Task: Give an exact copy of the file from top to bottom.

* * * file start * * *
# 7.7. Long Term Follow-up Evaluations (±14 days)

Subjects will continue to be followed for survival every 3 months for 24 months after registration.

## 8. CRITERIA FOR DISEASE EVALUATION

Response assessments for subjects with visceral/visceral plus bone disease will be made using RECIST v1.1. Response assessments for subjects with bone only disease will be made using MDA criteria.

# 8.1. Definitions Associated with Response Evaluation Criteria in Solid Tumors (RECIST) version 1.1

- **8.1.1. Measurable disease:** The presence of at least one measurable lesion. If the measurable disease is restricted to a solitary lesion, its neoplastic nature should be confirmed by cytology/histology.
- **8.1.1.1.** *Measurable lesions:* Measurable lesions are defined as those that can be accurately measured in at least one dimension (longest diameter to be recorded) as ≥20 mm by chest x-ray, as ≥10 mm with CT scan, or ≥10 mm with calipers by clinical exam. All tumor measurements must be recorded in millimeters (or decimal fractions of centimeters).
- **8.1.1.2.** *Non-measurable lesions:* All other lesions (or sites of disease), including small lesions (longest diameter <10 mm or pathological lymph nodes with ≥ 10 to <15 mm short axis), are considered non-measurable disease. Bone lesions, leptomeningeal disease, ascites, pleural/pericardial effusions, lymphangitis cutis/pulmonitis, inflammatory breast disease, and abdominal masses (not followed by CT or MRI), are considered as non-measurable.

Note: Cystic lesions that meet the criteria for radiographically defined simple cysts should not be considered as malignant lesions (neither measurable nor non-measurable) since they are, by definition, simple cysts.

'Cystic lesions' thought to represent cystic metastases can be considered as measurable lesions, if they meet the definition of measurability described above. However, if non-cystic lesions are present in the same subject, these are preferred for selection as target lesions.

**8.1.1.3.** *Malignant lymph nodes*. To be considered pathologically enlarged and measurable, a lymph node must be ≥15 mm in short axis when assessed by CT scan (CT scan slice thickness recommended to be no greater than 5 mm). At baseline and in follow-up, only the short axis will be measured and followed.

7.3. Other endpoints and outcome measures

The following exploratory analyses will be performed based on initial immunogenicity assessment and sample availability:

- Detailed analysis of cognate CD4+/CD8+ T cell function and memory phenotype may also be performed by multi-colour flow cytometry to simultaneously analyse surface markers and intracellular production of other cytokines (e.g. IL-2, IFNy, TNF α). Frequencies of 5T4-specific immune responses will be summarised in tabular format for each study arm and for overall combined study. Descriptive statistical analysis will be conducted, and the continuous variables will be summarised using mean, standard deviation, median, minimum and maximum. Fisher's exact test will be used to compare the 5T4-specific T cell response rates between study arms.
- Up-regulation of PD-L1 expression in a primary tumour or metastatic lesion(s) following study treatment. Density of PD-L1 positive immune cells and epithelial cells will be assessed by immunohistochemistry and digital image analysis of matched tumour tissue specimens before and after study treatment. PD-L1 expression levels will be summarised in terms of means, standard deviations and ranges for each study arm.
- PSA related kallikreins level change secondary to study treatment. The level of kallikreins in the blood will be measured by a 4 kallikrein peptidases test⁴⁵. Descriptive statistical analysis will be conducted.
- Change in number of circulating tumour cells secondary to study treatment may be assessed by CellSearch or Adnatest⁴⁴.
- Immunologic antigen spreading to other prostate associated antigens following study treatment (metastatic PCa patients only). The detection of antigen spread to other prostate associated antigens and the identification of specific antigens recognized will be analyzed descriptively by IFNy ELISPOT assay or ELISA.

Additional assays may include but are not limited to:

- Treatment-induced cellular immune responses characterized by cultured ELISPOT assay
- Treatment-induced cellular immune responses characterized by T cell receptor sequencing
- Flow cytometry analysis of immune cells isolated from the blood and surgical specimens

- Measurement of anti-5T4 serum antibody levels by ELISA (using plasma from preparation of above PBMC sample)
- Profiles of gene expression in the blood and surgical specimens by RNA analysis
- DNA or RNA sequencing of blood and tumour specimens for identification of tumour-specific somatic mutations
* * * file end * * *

# 7.7. Long Term Follow-up Evaluations (±14 days)

Subjects will continue to be followed for survival every 3 months for 24 months after registration.

## 8. CRITERIA FOR DISEASE EVALUATION

Response assessments for subjects with visceral/visceral plus bone disease will be made using RECIST v1.1. Response assessments for subjects with bone only disease will be made using MDA criteria.

# 8.1. Definitions Associated with Response Evaluation Criteria in Solid Tumors (RECIST) version 1.1

- **8.1.1. Measurable disease:** The presence of at least one measurable lesion. If the measurable disease is restricted to a solitary lesion, its neoplastic nature should be confirmed by cytology/histology.
- **8.1.1.1.** *Measurable lesions:* Measurable lesions are defined as those that can be accurately measured in at least one dimension (longest diameter to be recorded) as ≥20 mm by chest x-ray, as ≥10 mm with CT scan, or ≥10 mm with calipers by clinical exam. All tumor measurements must be recorded in millimeters (or decimal fractions of centimeters).
- **8.1.1.2.** *Non-measurable lesions:* All other lesions (or sites of disease), including small lesions (longest diameter <10 mm or pathological lymph nodes with ≥ 10 to <15 mm short axis), are considered non-measurable disease. Bone lesions, leptomeningeal disease, ascites, pleural/pericardial effusions, lymphangitis cutis/pulmonitis, inflammatory breast disease, and abdominal masses (not followed by CT or MRI), are considered as non-measurable.

Note: Cystic lesions that meet the criteria for radiographically defined simple cysts should not be considered as malignant lesions (neither measurable nor non-measurable) since they are, by definition, simple cysts.

'Cystic lesions' thought to represent cystic metastases can be considered as measurable lesions, if they meet the definition of measurability described above. However, if non-cystic lesions are present in the same subject, these are preferred for selection as target lesions.

**8.1.1.3.** *Malignant lymph nodes*. To be considered pathologically enlarged and measurable, a lymph node must be ≥15 mm in short axis when assessed by CT scan (CT scan slice thickness recommended to be no greater than 5 mm). At baseline and in follow-up, only the short axis will be measured and followed.

7.3. Other endpoints and outcome measures

The following exploratory analyses will be performed based on initial immunogenicity assessment and sample availability:

- Detailed analysis of cognate CD4+/CD8+ T cell function and memory phenotype may also be performed by multi-colour flow cytometry to simultaneously analyse surface markers and intracellular production of other cytokines (e.g. IL-2, IFNy, TNF α). Frequencies of 5T4-specific immune responses will be summarised in tabular format for each study arm and for overall combined study. Descriptive statistical analysis will be conducted, and the continuous variables will be summarised using mean, standard deviation, median, minimum and maximum. Fisher's exact test will be used to compare the 5T4-specific T cell response rates between study arms.
- Up-regulation of PD-L1 expression in a primary tumour or metastatic lesion(s) following study treatment. Density of PD-L1 positive immune cells and epithelial cells will be assessed by immunohistochemistry and digital image analysis of matched tumour tissue specimens before and after study treatment. PD-L1 expression levels will be summarised in terms of means, standard deviations and ranges for each study arm.
- PSA related kallikreins level change secondary to study treatment. The level of kallikreins in the blood will be measured by a 4 kallikrein peptidases test⁴⁵. Descriptive statistical analysis will be conducted.
- Change in number of circulating tumour cells secondary to study treatment may be assessed by CellSearch or Adnatest⁴⁴.
- Immunologic antigen spreading to other prostate associated antigens following study treatment (metastatic PCa patients only). The detection of antigen spread to other prostate associated antigens and the identification of specific antigens recognized will be analyzed descriptively by IFNy ELISPOT assay or ELISA.

Additional assays may include but are not limited to:

- Treatment-induced cellular immune responses characterized by cultured ELISPOT assay
- Treatment-induced cellular immune responses characterized by T cell receptor sequencing
- Flow cytometry analysis of immune cells isolated from the blood and surgical specimens

- Measurement of anti-5T4 serum antibody levels by ELISA (using plasma from preparation of above PBMC sample)
- Profiles of gene expression in the blood and surgical specimens by RNA analysis
- DNA or RNA sequencing of blood and tumour specimens for identification of tumour-specific somatic mutations